I. INTRODUCTION

Renewable energy sources are natural resources such as sunlight, wind, rain, tides, and geothermal heat. These resources are renewable and replenished naturally. Therefore, these sources can be utilized inexhaustible for all practical purposes, unlike dwindling conventional fossil fuels. The global energy crunch has provided a renewed impetus to the growth and development of Clean and Renewable Energy sources. Organizations are adopting CDMs all across the globe. Fossil fuels are rapidly decreasing globally. Another major factor working against fossil fuels is the pollution associated with their combustion. In contrast, renewable energy sources are much cleaner and produce energy.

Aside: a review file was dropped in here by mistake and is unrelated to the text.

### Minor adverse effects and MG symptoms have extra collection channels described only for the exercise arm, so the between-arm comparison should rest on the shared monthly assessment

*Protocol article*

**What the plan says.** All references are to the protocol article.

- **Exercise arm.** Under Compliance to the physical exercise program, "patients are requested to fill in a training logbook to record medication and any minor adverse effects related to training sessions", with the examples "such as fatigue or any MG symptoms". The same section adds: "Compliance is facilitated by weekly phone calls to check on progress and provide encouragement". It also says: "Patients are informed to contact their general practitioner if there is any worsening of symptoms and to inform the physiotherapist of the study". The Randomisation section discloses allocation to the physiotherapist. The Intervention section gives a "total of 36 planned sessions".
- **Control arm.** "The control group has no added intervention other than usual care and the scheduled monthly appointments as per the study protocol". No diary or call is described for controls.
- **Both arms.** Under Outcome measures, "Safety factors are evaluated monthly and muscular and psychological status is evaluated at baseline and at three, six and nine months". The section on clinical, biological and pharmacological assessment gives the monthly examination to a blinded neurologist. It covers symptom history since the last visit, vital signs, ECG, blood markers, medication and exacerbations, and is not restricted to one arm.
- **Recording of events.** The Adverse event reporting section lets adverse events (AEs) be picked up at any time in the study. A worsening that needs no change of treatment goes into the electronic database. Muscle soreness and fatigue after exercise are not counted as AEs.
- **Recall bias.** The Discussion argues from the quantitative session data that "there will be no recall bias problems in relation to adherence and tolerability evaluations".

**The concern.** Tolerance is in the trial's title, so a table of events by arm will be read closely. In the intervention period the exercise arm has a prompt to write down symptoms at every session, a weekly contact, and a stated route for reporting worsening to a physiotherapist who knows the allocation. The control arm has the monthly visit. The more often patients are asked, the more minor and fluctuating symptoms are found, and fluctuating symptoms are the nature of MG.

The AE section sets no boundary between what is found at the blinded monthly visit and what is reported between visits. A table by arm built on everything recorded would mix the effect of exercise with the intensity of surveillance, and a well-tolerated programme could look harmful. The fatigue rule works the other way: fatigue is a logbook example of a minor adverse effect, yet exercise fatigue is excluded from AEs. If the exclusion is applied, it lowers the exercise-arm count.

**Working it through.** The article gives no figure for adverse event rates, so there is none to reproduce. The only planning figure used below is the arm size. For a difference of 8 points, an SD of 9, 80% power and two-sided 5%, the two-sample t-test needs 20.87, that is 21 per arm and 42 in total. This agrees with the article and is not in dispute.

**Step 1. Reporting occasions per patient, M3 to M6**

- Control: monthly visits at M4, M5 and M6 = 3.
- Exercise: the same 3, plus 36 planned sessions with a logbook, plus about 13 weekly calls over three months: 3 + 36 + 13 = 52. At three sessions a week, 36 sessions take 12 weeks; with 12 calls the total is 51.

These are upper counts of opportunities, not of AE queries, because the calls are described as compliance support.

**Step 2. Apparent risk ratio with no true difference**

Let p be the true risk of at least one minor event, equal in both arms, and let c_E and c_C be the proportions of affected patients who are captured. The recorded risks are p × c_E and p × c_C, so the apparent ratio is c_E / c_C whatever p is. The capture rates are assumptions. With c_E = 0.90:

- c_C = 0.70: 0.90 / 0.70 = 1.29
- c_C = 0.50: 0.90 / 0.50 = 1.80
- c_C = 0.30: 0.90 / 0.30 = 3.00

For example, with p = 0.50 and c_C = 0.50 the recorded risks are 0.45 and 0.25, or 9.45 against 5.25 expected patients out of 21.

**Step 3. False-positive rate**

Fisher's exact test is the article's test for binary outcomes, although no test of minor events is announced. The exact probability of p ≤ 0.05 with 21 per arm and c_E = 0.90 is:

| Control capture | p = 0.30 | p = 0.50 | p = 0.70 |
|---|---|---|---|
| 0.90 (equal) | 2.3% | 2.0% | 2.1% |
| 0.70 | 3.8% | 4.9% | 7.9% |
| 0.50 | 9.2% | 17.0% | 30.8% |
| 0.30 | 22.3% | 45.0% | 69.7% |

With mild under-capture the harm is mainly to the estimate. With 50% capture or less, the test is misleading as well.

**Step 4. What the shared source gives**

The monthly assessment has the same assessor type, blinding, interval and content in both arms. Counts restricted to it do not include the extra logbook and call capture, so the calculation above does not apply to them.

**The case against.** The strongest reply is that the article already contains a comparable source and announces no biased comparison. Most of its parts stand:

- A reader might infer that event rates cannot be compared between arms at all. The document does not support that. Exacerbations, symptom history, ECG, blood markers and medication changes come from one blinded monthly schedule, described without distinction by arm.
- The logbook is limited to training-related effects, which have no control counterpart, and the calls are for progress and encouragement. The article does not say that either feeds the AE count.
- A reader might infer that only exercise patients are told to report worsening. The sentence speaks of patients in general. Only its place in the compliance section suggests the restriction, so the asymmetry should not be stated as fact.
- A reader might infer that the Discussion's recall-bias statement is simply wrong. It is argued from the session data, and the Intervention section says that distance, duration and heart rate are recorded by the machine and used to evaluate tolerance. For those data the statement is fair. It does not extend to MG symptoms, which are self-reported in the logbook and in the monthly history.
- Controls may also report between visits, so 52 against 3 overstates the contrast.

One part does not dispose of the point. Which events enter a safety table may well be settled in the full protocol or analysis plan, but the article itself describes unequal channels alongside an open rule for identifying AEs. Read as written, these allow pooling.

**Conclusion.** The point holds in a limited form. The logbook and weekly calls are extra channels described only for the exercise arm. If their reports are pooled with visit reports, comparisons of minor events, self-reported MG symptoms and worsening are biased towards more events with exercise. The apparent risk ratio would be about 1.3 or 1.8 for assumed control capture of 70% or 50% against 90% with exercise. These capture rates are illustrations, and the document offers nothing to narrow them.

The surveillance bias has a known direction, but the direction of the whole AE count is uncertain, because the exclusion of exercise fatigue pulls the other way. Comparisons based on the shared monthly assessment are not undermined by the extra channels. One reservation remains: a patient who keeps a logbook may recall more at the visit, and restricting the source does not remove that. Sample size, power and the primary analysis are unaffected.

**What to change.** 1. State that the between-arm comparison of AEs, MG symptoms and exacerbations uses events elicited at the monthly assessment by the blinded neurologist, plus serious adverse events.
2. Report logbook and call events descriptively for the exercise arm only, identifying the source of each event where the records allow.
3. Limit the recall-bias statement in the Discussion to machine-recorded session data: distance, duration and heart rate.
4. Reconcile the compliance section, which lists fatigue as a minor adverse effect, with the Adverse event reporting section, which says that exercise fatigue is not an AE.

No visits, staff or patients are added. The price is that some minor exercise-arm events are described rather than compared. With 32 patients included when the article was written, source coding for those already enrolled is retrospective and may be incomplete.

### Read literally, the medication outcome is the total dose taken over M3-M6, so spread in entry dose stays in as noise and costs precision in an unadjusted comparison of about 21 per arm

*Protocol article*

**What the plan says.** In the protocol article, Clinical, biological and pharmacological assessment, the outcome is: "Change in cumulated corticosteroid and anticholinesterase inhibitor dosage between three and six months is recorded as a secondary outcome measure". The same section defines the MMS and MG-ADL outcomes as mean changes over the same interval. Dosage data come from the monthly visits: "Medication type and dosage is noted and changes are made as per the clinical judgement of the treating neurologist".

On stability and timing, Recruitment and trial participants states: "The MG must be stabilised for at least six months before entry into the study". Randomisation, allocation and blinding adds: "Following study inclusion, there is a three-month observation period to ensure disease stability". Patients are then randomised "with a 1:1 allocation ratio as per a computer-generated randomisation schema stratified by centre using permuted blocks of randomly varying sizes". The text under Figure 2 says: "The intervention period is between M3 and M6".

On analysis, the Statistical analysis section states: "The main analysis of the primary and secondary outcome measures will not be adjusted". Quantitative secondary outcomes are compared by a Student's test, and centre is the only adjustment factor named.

Studies reveal that a solar panel converts 30-40% of energy incident on it to electrical energy. A Maximum Power Point Tracking algorithm is suitable for effective utilization of the solar panels. Various techniques for MPPT, such as Perturb and Observe (hill-climbing method, proposed in this paper), Incremental conductance, Fractional Short Circuit Current, Fractional Open Circuit Voltage, Fuzzy Control, Neural Network Control, etc. Out of these, Perturb and Observe (P&O), and Incremental conductance is used commonly because of their simple implementation, lesser time to track the MPPT, and several other economic reasons. Under abruptly changing weather conditions (irradiance level) as MPPT changes continuously, P&O takes it as a change in MPPT due to perturbation rather than irradiance and sometimes calculates the wrong MPPT. This problem gets avoided in the Incremental Conductance method as the algorithm takes two samples of voltage and current to figure MPPT. However, instead of higher efficiency, the algorithm’s complexity is very high compared to the previous one, and hence the cost of implementation increases. So we have to mitigate with a trade-off between complexity and efficiency. It has been observed that the efficiency of the system also depends upon the converter. Typically it is maximum for a buck topology, then for buck-boost topology, and minimum for a boost topology. It is straightforward to implement and has high efficiency both under stationary and time-varying atmospheric conditions.